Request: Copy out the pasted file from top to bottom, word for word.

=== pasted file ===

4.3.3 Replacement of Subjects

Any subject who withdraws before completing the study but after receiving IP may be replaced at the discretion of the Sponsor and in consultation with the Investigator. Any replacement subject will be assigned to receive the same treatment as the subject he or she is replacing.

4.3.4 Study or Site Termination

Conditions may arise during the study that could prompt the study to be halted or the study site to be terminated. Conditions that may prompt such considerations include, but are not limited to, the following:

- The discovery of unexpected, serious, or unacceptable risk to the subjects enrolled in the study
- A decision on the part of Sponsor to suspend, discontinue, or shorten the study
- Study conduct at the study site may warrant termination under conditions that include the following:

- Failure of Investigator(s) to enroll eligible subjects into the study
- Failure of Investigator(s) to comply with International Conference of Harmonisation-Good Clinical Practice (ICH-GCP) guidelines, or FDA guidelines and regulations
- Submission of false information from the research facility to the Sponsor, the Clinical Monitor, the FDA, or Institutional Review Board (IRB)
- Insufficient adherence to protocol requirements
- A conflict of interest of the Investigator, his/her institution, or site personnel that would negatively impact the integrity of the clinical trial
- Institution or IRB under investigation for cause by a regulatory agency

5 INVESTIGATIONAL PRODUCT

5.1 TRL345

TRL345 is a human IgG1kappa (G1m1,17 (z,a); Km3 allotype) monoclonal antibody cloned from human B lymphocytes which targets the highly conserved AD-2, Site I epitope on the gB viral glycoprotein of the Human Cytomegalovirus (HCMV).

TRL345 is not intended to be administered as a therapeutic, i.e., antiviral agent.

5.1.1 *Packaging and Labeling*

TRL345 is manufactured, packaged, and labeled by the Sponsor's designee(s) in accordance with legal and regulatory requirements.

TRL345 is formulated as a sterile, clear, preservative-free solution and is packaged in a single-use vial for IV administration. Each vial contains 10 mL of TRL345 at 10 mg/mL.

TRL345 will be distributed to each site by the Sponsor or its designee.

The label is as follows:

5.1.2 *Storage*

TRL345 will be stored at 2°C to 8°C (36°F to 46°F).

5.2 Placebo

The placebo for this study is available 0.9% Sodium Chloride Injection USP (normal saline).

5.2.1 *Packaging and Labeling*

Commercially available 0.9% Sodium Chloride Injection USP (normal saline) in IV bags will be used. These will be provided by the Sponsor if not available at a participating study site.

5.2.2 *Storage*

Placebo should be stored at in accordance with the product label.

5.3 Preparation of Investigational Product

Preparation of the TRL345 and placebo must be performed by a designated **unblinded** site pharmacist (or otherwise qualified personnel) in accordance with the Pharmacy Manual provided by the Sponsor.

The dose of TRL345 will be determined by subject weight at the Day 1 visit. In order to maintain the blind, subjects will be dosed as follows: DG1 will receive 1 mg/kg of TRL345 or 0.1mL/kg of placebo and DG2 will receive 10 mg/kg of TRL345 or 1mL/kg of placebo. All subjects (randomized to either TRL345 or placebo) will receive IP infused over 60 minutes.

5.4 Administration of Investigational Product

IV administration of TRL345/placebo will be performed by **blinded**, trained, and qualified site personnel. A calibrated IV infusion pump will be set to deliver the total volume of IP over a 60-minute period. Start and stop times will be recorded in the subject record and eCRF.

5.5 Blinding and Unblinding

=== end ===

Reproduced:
4.3.3 Replacement of Subjects

Any subject who withdraws before completing the study but after receiving IP may be replaced at the discretion of the Sponsor and in consultation with the Investigator. Any replacement subject will be assigned to receive the same treatment as the subject he or she is replacing.

4.3.4 Study or Site Termination

Conditions may arise during the study that could prompt the study to be halted or the study site to be terminated. Conditions that may prompt such considerations include, but are not limited to, the following:

- The discovery of unexpected, serious, or unacceptable risk to the subjects enrolled in the study
- A decision on the part of Sponsor to suspend, discontinue, or shorten the study
- Study conduct at the study site may warrant termination under conditions that include the following:

- Failure of Investigator(s) to enroll eligible subjects into the study
- Failure of Investigator(s) to comply with International Conference of Harmonisation-Good Clinical Practice (ICH-GCP) guidelines, or FDA guidelines and regulations
- Submission of false information from the research facility to the Sponsor, the Clinical Monitor, the FDA, or Institutional Review Board (IRB)
- Insufficient adherence to protocol requirements
- A conflict of interest of the Investigator, his/her institution, or site personnel that would negatively impact the integrity of the clinical trial
- Institution or IRB under investigation for cause by a regulatory agency

5 INVESTIGATIONAL PRODUCT

5.1 TRL345

TRL345 is a human IgG1kappa (G1m1,17 (z,a); Km3 allotype) monoclonal antibody cloned from human B lymphocytes which targets the highly conserved AD-2, Site I epitope on the gB viral glycoprotein of the Human Cytomegalovirus (HCMV).

TRL345 is not intended to be administered as a therapeutic, i.e., antiviral agent.

5.1.1 *Packaging and Labeling*

TRL345 is manufactured, packaged, and labeled by the Sponsor's designee(s) in accordance with legal and regulatory requirements.

TRL345 is formulated as a sterile, clear, preservative-free solution and is packaged in a single-use vial for IV administration. Each vial contains 10 mL of TRL345 at 10 mg/mL.

TRL345 will be distributed to each site by the Sponsor or its designee.

The label is as follows:

5.1.2 *Storage*

TRL345 will be stored at 2°C to 8°C (36°F to 46°F).

5.2 Placebo

The placebo for this study is available 0.9% Sodium Chloride Injection USP (normal saline).

5.2.1 *Packaging and Labeling*

Commercially available 0.9% Sodium Chloride Injection USP (normal saline) in IV bags will be used. These will be provided by the Sponsor if not available at a participating study site.

5.2.2 *Storage*

Placebo should be stored at in accordance with the product label.

5.3 Preparation of Investigational Product

Preparation of the TRL345 and placebo must be performed by a designated **unblinded** site pharmacist (or otherwise qualified personnel) in accordance with the Pharmacy Manual provided by the Sponsor.

The dose of TRL345 will be determined by subject weight at the Day 1 visit. In order to maintain the blind, subjects will be dosed as follows: DG1 will receive 1 mg/kg of TRL345 or 0.1mL/kg of placebo and DG2 will receive 10 mg/kg of TRL345 or 1mL/kg of placebo. All subjects (randomized to either TRL345 or placebo) will receive IP infused over 60 minutes.

5.4 Administration of Investigational Product

IV administration of TRL345/placebo will be performed by **blinded**, trained, and qualified site personnel. A calibrated IV infusion pump will be set to deliver the total volume of IP over a 60-minute period. Start and stop times will be recorded in the subject record and eCRF.

5.5 Blinding and Unblinding